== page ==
"Katie . . ." Steve's voice slices into her daydreaming. He repeats his question-carefully, as for a deaf person: the children-how old now? Kate gives the figures: Marc nine, Betsy fourteen, Peggy seventeen next month. He relays these facts to Bea, who begins listing Problems of Adolescence. She is a great maker of lists, Kate remembers.
The Lobbyist, Husband of the Senator's Wife, begins telling a joke about
a politician. "This particular politician had a phenomenal ability
to remember names." The Lobbyist is urbane, scholarly. He lobbies
for educational causes, not strip mining and the like. Jupe, the Senator's
Wife calls him. It is obvious to Kate that she is fonder of him than she
In Jupe's story the politician with the remarkable memory for names has been chided for not introducing his wife at a banquet where he has run through his paces, astonishing all not only with names but birthplaces. The punch line is coming. Jupe pauses, gathering his audience in: "I would have introduced her but I've forgotten her name. "
Laughter from the men; the women smile wryly. Too true to be funny, their looks say. Kate glances at Steve; glances away. The joke parallels a quarrel they had while dressing for dinner. You never, you never . . . Her own voice rising, enumerating the things he never did. Specifics. Graphics. Sins of omission. At the back of her mind, the steady venomous whisper: she, she, she.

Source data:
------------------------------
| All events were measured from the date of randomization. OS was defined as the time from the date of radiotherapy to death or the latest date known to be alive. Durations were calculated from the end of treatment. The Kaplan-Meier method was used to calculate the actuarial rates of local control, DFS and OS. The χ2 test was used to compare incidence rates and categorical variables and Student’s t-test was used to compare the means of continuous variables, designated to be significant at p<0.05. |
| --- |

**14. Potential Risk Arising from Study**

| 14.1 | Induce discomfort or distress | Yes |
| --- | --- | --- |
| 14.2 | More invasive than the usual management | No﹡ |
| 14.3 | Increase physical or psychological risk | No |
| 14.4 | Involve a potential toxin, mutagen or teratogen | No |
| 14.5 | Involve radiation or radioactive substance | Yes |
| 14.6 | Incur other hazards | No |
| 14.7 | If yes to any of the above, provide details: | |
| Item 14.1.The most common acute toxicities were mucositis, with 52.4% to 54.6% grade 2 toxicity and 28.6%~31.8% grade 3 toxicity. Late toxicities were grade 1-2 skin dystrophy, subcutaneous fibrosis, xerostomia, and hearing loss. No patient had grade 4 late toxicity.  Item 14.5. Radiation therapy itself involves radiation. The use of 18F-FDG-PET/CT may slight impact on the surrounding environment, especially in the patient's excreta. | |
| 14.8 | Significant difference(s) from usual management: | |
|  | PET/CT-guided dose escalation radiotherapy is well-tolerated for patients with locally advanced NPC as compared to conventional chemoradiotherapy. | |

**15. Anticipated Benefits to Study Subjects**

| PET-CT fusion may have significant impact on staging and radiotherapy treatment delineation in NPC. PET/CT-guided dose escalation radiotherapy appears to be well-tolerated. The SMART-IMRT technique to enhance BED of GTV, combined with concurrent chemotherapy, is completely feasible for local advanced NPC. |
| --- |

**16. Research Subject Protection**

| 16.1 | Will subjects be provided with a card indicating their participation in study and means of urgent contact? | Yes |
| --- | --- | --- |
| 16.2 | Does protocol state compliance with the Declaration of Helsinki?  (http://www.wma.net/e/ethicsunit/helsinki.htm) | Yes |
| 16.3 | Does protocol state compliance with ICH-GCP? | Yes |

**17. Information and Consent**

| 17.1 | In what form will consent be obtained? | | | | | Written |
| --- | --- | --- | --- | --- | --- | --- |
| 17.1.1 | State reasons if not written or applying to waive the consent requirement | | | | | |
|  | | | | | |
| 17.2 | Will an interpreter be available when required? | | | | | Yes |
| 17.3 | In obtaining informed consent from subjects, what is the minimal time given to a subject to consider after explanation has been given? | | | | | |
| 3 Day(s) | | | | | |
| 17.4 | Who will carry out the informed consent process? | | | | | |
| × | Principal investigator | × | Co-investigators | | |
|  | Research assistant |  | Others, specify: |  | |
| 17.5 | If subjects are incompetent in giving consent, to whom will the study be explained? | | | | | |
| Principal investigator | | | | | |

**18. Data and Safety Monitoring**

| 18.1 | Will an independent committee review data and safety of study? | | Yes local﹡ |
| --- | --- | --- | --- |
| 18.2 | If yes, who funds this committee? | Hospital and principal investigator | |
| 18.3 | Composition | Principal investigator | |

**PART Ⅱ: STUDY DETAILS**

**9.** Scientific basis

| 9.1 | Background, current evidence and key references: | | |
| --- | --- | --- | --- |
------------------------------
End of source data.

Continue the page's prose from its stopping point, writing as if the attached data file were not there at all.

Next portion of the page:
Kate tethers her mind. Maybe there is no mistress anymore. Maybe there has only been the one. One you could forgive. Think about Elizabeth.
One day Elizabeth had gone to a little Greek restaurant around the corner from her apartment hotel. As she ate her dessert a young man came over to her table, asked if he could order her a cordial.
"Why, that would be splendid," she said, moving her things so that he could sit down. In this first moment she thought of him as a young man a daughter might bring home--hardly more than a boy. "I'm peculiarly fond of cordials," she told him. He was always to remember this extravagant way she had of talking: "peculiarly fond," "excessively devoted."
They had cordials and several cups of coffee. Then the young man said: "Would you like to come over to my apartment and see some prints I bought in New York last week?"
"Are they modern?" Elizabeth asked, remembering the old joke about etchings. "I don't know very much about modern art."
"I can tell you everything you need to know," the young man said.
And so they became lovers. At first there was only the joy. Friends noticed Elizabeth's new beauty, the constant sounding of her laughter. So happy! And Jack--any day he could be killed in the war. For did he not take great risks, sticking close to his men at the fighting front? It was all in the papers. Or he could be captured. By the Germans. By a woman. For had there not been stories? One had even appeared in a syndicated gossip column. A WAC, his constant companion . . . The voices go on inside Kate's head, gossiping the gossip of the forties.
Elizabeth's daughters were angry about their father and the WAC. In letters, on long distance, they beseeched Elizabeth: Do something, Mother, can't you do something? She soothed them: Men in wartime . . . Some day you will understand. Sometimes, waking in the night beside her lover, Elizabeth would think of her husband. Once the thought came to her; His death would solve everything.